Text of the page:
Voices, past, present, and future would like for you to travel with us into THE DOOMSDAY VAULT. On an island above the Arctic Circle between Norway and the North Pole, deep in the bowels of an icy mountain, lies a resource of vital importance for the future of humankind.
It’s not coal, oil or precious minerals as you would suspect, but rather it’s seeds from more than 930,000 varieties of food crops. Millions of these tiny brown specks are stored in the Global Seed Vault.
It is essentially a huge safety deposit box that holds the world’s largest collection of agricultural biodiversity. Brian Lainoff, the lead partnership coordinator of the Crop Trust says, ” Inside this building is 13,000 years of agriultural history”.
The Global Seed Vault, dubbed the “Doomsday Vault”, conjures up an image of a reserve of seeds for use in case of an apocalyptic event or a global catastophe. If you read my post on Nostradamus and his predictions for the future, https://voicespastpresentandfuture.com/2022/03/23/he-said-what/, this vault of seeds may indeed come in handy.
Regardless of what predictions have said, it is the much smaller, localized destruction and threats facing gene banks all over the world, that the vault was designed to protect against.
Marie Haga, executive director of the Crop Trust stated, “There are big and small doomsdays going on around the world everyday. Genetic Materi is being lost all over the globe.”
It was precisely for its remoteness that Svalbard was chosen as the location of the vault. Bente Naeverdal, a property manager who oversees the day-to-day operations of the vault, stated “It is away from the places on earth where you have war and terror, everything maybe you are afraid of in other places. It is situated in a safe place.”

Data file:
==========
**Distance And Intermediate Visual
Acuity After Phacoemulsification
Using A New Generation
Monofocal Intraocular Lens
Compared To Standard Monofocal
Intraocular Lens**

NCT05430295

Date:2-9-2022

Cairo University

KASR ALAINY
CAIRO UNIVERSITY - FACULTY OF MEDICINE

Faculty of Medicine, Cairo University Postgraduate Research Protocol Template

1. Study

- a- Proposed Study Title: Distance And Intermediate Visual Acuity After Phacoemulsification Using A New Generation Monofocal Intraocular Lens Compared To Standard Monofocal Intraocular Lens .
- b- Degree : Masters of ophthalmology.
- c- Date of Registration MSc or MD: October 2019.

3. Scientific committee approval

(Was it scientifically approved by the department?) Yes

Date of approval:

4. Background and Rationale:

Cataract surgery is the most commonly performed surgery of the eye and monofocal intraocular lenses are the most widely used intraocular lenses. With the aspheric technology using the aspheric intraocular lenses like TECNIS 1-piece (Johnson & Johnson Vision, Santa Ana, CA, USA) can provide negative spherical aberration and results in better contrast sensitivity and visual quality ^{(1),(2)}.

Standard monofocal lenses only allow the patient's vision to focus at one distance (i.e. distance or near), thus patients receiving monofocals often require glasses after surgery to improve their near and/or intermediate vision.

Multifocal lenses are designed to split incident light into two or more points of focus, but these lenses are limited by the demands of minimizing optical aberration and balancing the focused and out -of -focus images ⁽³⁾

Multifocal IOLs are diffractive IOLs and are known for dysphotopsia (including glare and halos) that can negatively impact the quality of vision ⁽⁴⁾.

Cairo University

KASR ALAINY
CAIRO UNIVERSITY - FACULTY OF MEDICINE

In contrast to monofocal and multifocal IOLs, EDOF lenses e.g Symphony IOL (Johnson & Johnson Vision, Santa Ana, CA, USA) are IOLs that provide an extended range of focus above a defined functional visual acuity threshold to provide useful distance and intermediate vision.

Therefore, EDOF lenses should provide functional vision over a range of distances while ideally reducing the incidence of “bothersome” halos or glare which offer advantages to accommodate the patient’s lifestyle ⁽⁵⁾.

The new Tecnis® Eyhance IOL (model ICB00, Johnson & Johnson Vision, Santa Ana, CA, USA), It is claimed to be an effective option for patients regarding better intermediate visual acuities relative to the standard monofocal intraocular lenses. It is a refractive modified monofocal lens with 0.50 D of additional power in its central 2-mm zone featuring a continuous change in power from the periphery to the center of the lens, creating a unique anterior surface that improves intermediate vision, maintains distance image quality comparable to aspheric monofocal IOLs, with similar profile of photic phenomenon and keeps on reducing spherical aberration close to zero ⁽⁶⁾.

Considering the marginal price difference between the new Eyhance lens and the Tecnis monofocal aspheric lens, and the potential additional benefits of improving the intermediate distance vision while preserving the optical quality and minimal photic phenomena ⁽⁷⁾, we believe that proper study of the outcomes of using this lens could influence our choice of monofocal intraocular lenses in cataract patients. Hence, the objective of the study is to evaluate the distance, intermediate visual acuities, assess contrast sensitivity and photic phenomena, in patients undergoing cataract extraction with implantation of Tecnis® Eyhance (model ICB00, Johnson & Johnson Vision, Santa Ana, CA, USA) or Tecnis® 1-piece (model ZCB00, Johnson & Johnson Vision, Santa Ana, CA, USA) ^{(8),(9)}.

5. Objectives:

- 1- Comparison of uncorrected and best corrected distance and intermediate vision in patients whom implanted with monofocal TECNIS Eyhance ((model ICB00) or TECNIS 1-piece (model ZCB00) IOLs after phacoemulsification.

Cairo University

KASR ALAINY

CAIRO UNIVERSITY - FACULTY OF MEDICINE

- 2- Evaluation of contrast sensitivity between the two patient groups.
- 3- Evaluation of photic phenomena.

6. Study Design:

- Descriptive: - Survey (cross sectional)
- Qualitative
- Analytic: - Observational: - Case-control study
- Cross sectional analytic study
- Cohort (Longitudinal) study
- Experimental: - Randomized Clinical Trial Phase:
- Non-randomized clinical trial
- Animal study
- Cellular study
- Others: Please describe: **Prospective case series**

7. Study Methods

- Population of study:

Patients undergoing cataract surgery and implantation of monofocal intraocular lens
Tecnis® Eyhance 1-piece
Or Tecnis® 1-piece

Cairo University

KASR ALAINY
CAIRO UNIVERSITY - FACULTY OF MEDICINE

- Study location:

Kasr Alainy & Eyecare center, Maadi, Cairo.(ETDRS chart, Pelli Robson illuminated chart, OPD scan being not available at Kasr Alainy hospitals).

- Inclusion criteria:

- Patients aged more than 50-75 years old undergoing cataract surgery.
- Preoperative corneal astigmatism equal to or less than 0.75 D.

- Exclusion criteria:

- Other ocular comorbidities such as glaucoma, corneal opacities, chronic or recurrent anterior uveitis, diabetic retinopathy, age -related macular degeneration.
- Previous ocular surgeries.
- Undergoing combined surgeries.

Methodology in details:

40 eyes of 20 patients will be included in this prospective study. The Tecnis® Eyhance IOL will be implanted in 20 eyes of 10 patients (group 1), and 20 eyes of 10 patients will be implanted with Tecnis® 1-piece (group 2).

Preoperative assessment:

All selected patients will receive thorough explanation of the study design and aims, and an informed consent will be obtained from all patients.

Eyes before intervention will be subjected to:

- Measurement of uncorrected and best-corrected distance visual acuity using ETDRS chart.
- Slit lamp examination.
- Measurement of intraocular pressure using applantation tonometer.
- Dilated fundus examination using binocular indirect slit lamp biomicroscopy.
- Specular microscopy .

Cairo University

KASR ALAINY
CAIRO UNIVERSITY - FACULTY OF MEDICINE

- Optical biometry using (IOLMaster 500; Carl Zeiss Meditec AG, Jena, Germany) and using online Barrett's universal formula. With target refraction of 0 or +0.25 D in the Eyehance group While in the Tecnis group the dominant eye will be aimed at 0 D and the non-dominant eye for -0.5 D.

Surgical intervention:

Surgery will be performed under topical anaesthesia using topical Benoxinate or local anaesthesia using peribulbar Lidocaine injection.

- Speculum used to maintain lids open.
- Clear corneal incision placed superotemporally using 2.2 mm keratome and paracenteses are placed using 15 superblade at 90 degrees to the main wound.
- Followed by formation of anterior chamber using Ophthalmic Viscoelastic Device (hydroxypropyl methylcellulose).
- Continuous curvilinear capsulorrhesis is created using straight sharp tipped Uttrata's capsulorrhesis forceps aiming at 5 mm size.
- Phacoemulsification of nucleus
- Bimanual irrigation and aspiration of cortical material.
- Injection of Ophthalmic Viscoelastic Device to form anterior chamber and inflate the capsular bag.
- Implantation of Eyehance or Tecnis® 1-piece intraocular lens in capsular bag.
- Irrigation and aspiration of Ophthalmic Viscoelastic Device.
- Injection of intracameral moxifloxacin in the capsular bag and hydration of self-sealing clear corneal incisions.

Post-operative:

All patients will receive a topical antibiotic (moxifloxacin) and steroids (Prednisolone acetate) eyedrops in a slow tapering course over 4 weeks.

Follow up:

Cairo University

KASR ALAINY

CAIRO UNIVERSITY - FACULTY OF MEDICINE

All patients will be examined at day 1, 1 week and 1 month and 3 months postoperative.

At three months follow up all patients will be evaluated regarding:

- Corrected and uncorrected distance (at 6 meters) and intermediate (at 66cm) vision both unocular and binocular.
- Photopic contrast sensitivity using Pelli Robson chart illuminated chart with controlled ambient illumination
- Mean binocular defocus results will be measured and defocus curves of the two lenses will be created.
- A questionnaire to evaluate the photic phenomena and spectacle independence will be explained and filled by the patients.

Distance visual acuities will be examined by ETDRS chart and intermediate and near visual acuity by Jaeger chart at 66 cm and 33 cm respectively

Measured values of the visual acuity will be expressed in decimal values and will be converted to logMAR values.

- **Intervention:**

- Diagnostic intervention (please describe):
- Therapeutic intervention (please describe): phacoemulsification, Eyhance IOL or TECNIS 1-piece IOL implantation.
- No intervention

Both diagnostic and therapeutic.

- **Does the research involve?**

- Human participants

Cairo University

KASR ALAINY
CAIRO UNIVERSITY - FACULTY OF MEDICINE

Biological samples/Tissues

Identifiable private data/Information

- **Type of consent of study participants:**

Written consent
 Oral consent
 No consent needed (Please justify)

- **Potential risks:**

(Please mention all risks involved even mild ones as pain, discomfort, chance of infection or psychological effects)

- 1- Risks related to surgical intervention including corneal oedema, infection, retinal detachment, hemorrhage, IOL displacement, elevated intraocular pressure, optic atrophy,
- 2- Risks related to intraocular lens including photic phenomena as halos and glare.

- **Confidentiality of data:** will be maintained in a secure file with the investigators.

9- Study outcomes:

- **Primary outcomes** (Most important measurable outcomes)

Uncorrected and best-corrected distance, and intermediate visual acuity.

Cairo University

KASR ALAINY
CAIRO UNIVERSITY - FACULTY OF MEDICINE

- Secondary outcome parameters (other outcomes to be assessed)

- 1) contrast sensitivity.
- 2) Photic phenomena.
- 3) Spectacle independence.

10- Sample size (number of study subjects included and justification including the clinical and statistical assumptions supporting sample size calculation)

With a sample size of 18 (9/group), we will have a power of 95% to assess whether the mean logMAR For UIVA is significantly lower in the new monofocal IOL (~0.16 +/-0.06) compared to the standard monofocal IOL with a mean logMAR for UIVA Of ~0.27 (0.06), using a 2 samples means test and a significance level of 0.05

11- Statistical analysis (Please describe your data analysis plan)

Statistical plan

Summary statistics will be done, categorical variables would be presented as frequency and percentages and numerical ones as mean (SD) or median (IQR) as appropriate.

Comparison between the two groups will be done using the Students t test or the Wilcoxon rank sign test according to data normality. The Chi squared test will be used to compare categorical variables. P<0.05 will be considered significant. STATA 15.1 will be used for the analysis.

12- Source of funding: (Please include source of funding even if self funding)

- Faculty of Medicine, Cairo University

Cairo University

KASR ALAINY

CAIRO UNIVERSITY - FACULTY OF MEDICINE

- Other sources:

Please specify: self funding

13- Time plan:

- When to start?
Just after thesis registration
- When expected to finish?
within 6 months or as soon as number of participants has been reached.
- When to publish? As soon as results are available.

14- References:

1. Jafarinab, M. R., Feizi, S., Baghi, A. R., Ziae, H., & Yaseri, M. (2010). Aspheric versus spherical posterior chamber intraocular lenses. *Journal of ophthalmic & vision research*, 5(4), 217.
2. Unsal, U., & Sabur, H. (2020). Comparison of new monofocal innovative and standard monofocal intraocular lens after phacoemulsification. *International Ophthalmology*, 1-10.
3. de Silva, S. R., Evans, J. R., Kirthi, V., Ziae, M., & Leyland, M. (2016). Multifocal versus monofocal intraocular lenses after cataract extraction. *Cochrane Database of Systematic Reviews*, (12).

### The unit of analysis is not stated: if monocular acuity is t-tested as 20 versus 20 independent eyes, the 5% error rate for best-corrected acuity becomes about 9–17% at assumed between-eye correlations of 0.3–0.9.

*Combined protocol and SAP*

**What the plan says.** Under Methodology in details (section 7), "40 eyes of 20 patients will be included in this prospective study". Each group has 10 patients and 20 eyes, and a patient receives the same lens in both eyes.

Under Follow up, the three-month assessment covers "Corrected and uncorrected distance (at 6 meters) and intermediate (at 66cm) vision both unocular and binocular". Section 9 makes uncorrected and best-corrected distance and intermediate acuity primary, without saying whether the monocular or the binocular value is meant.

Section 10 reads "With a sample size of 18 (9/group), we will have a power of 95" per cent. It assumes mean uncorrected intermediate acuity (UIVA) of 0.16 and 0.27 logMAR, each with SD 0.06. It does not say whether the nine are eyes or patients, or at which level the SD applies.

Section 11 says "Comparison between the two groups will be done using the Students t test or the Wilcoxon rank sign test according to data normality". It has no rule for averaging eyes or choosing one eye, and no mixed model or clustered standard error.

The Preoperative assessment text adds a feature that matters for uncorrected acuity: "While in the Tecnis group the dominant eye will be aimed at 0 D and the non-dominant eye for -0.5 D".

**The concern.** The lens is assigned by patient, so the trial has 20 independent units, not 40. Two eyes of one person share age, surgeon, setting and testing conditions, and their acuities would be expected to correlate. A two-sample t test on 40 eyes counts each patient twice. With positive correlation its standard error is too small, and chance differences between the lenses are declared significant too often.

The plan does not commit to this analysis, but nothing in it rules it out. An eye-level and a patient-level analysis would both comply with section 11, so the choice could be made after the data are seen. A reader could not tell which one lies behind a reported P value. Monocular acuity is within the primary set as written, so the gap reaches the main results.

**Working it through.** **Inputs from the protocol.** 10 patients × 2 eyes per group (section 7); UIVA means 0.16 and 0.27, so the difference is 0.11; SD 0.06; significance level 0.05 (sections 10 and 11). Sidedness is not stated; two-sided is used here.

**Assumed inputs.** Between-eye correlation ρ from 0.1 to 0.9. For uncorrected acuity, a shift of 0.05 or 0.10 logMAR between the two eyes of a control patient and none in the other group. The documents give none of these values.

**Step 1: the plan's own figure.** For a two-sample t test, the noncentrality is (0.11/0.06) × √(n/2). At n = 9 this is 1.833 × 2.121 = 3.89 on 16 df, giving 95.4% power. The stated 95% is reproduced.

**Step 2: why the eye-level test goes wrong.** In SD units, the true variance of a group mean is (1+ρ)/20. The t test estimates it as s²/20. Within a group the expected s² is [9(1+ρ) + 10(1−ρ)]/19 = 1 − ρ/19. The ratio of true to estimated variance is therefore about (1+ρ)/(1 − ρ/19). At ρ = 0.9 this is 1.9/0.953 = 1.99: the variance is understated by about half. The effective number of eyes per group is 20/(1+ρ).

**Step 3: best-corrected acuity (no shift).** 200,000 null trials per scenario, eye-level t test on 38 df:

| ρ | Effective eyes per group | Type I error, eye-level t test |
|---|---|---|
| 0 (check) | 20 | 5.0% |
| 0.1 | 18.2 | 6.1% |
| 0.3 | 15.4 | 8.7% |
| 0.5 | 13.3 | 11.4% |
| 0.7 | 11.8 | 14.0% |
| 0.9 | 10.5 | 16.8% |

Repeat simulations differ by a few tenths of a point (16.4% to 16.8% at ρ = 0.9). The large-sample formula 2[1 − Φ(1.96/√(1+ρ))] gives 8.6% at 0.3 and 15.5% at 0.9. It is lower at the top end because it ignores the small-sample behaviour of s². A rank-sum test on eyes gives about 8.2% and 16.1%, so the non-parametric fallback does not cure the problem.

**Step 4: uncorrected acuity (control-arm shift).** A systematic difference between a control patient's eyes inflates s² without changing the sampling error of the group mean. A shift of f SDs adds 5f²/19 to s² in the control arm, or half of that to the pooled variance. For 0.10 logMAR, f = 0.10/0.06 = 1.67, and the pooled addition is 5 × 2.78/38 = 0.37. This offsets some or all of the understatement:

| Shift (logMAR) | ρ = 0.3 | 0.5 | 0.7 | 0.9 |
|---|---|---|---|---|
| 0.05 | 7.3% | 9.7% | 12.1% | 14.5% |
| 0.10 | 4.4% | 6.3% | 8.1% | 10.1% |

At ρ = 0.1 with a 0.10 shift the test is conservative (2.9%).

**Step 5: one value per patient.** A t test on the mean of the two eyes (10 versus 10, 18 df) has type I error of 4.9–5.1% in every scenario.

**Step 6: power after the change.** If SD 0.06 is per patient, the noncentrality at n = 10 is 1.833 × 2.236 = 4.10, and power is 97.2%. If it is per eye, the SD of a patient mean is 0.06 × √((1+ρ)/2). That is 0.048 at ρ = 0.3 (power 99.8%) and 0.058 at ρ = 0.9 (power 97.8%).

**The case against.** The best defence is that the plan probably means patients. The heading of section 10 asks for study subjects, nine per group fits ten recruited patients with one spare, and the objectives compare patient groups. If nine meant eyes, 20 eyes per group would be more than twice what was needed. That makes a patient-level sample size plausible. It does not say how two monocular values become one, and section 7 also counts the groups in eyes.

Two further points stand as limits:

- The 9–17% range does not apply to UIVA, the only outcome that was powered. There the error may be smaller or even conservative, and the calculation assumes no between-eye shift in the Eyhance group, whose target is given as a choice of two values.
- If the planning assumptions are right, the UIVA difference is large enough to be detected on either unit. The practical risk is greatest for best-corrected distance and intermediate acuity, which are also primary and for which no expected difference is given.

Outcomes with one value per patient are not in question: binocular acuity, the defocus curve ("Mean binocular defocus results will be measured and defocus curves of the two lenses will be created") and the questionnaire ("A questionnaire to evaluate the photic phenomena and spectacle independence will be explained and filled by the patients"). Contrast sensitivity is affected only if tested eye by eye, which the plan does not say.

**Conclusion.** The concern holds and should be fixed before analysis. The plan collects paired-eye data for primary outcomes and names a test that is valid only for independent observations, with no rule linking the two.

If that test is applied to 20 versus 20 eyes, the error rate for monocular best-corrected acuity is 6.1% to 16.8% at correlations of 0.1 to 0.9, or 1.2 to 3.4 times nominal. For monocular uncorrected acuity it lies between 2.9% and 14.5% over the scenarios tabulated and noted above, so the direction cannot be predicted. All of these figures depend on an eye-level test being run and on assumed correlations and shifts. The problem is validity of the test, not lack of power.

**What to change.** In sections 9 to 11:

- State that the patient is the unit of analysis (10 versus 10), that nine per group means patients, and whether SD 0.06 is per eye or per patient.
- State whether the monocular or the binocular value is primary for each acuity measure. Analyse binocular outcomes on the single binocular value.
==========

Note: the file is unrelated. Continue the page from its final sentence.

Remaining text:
The only neighbor to this vault is a similar repository buried away from the dangers of the world: The Arctic World Archive. It aims to preserve data for the world’s governments and private institutions.
The International Center for Agricultural Research in the Dry Areas (ICARDA) is a global agricultural-research organization that had been based in Syria. It was forced to flee its headquarters, just outside of Aleppo, because of the Civil War. The organization evacuated its international staff in 2012, but some Syrian researchers stayed behind to rescue equipment and even animals.
As the fighting intensified, they were forced to leave behind their gene bank, one of the world’s most valuable collection of seeds, containing some of the oldest varieties of wheat and barley. ICARDA re-established its headquarters in Morocco and Lebanon, and restarted the gene bank in 2015, using seeds from the Svalbard-vault, which was the first ever withdrawal there.
Taken from their icy slumber and woken up, the seeds were planted in Lebanon’s Bekaa Valley and in Morocco. The offspring of these seeds were carefully collected and processed and then returned to the vault. In late February, ICARDA returned the varieties of seeds it had taken out. Lainoff explains, “These seeds have come full circle”.
Gene banks in Afghanistan and Iraq have been destroyed, along with them genetic material that wasn’t backed up in Svalbard. It is not just armed conflict that threatens these valuable resources. Some have been hit with natural disasters, like the Philippine national gene bank, that was damaged by flooding from a typhoon and then later a fire.
A lack of resources is probably the biggest threat facing the world’s gene banks. Many lack the resources to properly store or protect the seeds they hold. In an age of heightened geopolitical tensions and uncertainty, the Svalbard vault is an unusual and hopeful exercise in international cooperation for the good of humankind. Any country or organization can send seeds to it, and there are no restrictions because of politics or the requirements of diplomacy.
For me, I understand that preserving these seeds in the case of an apocalyptic disaster, but I have a real problem with the countries around the world and its peoples starving and the commercials that advertise their struggles, asking for money donations when there are seed vaults out there that could help these people in crisis. As well as the fact that the seeds these plants produce can be reharvested and placed back into the vaults.
The “What If” scenario doesn’t sit well with me when there are so many out there that could use it now, while there is time to reharvest the seeds and put them back.
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